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Cultivated Podcast, Episode 3 (36 min)

John Kingston on Awakening America

Seeking renewal in culture, politics, and faith in modern America

Cultivated Podcast, Episode 3 (36 min)

John Kingston on Awakening America

Seeking renewal in culture, politics, and faith in modern America

This special episode of Cultivated is brought to you by CT Creative Studio in partnership with American Awakening.

John Kingston knew 2020 was going to be bad.

You probably did too. Remember December 2019, when we were already anticipating a dreadful election year? And that was before a global pandemic halted life as we knew. That was before many of us started heeding the sounds of our Black brothers’ blood crying out from the ground. It’s been a year of chaos, heartbreak, loss, anger, division, and pain—and we haven’t even made it to Election Day.

“I couldn’t have seen that it would be this bad,” Kingston says on this week’s episode of Cultivated. Spiritual lostness, disharmony, anxiety, and depression seem to be everywhere. But Kingston had already noticed this downward trend in American discourse and wellbeing, largely from the hundreds of meetings he took during his run for Senate in 2018. Kingston observed darkness he both hadn’t seen before and didn’t see changing anytime soon.

A businessman, lawyer, social entrepreneur, and author, Kingston says that “no bit of [his] own life story has had any dimension of straight line to it.” Does this mean that Kingston, just like the thousands of people he came across during his campaign, feels like a wanderer in this life? It doesn’t. While Kingston concedes that a lack of focus could be to blame for some of his life’s trajectories, he offers a second hypothesis as well.

“I really believe that there are seasons for everything,” he says. For Kingston, this means that fixed attention on the most important principles in life isn’t only a way to stay tethered and sane. It’s what’s required to obey God.

“Double down on where you are and the minute that you’re in. . . our God and our faith tradition is one of immanence. It’s incarnational. We have the only faith of all the faiths that’s not about premises and propositions. Jesus said ‘love God; love your neighbor as yourself.’ That’s the whole law.”

For various seasons of Kingston’s life, those neighbors have looked like his wife and their four children, his classmates at The Wharton School and Harvard Law School, and his fellow executives at a Fortune 500 global finance company. During his tenure with the company, Kingston says that he wasn’t sure what his career was supposed to look like going forward. Unlike many of his colleagues, he wasn’t all that concerned about the future.

Instead, Kingston took comfort in the certainty of his immediate calling. ”God had put me in the lives of these people. . . I tried to pour myself into their lives and be faithful to them, to do the right thing with my team, with our company’s shareholders, with the board.”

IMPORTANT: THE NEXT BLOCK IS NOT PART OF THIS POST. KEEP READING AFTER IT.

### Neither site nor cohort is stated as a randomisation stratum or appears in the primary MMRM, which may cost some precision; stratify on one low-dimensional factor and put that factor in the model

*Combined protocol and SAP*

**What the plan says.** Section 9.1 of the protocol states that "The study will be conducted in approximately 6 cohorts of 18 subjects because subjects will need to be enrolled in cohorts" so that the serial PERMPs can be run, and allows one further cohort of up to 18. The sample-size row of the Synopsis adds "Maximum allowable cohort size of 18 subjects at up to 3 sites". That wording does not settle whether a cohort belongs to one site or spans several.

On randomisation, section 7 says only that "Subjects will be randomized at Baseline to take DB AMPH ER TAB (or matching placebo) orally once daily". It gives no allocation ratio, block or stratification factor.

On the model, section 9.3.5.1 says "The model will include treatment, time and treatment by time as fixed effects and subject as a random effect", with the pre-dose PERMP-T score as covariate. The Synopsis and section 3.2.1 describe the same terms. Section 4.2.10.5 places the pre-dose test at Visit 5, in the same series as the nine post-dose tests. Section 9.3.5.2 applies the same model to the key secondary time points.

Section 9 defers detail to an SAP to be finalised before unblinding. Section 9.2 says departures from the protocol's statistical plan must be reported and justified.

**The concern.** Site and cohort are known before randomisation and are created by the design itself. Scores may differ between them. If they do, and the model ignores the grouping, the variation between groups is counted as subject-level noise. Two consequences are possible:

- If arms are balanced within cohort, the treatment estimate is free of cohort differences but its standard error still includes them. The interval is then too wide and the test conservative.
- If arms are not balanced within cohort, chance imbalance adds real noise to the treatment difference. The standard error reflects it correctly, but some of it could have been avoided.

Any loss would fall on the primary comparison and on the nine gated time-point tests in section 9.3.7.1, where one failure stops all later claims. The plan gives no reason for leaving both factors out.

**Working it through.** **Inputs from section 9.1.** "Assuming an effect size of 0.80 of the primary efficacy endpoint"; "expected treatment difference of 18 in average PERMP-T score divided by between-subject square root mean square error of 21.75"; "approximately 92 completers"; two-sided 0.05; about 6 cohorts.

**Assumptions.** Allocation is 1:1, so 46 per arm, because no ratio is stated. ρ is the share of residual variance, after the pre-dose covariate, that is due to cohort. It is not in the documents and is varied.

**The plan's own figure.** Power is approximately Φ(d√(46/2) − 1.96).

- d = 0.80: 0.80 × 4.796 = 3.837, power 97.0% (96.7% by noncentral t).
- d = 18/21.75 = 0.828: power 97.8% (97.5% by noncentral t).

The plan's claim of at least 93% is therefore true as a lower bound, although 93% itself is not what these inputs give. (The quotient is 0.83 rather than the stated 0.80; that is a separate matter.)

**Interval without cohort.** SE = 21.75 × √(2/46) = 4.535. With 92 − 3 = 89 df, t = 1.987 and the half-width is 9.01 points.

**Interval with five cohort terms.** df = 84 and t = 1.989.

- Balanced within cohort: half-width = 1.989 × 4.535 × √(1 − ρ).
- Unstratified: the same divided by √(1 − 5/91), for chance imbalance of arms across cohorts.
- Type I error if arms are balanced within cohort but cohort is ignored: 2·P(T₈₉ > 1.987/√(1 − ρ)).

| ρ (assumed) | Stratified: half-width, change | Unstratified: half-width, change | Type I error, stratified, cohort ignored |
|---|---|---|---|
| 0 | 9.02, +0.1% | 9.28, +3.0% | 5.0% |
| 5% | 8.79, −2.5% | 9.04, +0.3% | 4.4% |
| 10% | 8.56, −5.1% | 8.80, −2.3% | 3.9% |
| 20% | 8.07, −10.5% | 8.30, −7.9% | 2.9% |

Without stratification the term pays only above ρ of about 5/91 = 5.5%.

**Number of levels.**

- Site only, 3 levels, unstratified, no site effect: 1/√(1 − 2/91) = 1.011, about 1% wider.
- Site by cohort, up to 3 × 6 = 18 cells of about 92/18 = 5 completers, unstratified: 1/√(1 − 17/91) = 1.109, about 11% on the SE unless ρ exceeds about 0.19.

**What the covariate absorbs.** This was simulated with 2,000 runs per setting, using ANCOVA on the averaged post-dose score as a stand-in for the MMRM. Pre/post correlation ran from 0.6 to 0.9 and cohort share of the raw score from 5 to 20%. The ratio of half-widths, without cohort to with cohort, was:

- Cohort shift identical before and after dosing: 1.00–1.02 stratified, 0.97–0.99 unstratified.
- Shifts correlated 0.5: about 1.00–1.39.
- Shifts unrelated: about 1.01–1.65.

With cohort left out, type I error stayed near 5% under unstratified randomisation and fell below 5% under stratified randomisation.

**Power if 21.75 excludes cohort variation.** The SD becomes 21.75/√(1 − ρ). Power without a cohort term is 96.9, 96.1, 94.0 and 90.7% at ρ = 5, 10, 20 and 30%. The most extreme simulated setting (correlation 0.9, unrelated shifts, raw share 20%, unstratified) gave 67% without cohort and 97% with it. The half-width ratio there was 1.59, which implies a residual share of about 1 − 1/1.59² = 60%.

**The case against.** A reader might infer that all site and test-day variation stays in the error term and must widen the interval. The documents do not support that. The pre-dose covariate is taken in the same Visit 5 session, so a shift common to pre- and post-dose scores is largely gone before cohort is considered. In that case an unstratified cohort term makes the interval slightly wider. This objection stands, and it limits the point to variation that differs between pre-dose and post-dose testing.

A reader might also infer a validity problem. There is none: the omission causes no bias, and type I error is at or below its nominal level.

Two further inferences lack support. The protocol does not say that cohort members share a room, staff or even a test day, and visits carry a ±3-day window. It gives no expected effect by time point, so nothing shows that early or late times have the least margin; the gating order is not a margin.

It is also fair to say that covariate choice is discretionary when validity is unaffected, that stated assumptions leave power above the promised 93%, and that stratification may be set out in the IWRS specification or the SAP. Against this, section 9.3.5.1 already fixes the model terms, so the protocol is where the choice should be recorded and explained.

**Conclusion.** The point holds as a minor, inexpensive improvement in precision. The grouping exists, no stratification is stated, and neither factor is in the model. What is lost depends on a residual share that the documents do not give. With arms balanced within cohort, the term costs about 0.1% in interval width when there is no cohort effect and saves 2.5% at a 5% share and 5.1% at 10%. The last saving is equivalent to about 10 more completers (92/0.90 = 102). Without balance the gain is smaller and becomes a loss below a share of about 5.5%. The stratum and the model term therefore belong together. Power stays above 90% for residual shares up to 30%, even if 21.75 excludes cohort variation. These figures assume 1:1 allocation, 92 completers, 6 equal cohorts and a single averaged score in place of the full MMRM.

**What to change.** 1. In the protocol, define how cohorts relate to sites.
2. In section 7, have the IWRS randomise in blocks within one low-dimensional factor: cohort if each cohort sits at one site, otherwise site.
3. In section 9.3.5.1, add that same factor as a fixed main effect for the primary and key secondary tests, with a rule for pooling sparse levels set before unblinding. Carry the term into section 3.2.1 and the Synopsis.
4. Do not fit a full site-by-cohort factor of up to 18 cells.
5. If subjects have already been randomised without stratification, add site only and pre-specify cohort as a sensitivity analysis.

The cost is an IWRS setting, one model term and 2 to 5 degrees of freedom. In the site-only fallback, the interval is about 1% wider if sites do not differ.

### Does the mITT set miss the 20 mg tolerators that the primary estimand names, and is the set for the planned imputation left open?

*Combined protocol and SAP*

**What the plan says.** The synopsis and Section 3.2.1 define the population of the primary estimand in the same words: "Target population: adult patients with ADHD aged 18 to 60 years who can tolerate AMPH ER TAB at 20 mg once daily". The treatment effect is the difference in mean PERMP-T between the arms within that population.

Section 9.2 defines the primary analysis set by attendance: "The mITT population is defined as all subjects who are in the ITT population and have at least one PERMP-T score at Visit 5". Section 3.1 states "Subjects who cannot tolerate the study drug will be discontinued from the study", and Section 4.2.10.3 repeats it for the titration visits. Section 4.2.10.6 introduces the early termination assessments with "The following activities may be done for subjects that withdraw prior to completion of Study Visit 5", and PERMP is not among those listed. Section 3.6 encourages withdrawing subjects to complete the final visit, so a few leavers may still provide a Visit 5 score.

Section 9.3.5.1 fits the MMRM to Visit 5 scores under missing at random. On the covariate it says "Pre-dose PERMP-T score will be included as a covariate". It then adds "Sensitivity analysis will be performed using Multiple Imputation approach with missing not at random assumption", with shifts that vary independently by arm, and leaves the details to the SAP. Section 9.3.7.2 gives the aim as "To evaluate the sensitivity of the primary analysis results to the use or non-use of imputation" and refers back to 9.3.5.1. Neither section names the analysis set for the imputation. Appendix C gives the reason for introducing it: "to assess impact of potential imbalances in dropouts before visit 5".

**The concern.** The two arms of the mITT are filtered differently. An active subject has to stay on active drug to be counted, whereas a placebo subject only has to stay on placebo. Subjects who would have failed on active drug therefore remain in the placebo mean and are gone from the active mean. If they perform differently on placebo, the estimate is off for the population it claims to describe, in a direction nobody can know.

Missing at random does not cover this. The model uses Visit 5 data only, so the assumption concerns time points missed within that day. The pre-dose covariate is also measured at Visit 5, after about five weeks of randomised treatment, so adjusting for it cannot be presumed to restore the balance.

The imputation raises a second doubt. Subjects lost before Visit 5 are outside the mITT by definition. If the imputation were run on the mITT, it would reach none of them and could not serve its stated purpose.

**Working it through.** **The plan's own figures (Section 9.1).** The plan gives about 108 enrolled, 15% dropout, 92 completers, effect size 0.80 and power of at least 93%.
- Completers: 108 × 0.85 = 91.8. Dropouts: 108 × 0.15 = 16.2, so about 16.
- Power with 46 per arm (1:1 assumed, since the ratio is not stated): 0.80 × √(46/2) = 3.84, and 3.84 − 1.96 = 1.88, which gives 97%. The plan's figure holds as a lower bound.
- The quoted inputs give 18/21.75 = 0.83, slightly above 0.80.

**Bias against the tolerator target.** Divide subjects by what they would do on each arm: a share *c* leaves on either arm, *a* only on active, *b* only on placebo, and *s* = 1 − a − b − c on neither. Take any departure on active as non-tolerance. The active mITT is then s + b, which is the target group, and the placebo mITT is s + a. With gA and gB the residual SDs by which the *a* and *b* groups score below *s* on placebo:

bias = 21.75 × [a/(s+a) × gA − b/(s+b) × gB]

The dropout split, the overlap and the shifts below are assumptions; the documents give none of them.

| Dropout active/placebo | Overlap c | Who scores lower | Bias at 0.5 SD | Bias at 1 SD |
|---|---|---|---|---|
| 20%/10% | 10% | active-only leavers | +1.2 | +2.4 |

And now, Kingston’s immediate calling of faithfulness to God and neighbor looks like leading two organizations—one known as American Awakening, and the other as Christians Against Trumpism. Kingston sees the present political moment as one of spiritual darkness and confusion that must be named and resisted.

“‘Trumpism’ isn’t the political figure of Trump as Trump,” he explains. “You can make your own choices of conscience as to whether you vote for Trump or not—that’s between you, God and your conscience.” The point, rather, is resisting the way that lies and destruction of American ideals and institutions have infected political and spiritual leaders.

“I think it’s going to take a really long time for people of faith to recall who we actually are in our faith tradition and to share light, life, and transformative power to fellow citizens in the republic,” Kingston says. “We seem to have lost our way. It’s going to take a while for this American ship to turn around.

“We are currently suffering, and we will continue to suffer, an enormous generational mudslide to irrelevance, as a consequence of positions we’ve taken in the past few years.”

As disheartening as our nation’s most recent history has been, Kingston maintains that all hope is not lost. The God of all comfort reigns supreme, and invites us to participate in illuminating the darkness through the very principles that have guided Kingston through his life and career thus far—love God; love neighbor.

“The Christ commandment is an incarnational principle—loving in an embodied way with human beings,” Kingston said. “You can’t get around it. Take peace in it.”

Borrowing from Clay Christensen’s The Innovator’s Dilemma, Kingston describes God as an “innovative disruptor” who instigates change in unexpected ways, and from unexpected sources. Very few of us, Kingston says, will be able to see the disruption coming before it arrives. But all of us have a role to play in welcoming God’s work among us—one of obedience in the present moment as we hold on to hope for a brighter future.

“Christian leadership that continues to fly under the radar screen and wait for the darkness to pass? That’s a recipe for it not passing,” says Kingston. “I don’t know how this changes, but I know that eventually it will. The future will be different. We will find a new Archimedean point to stand on.”

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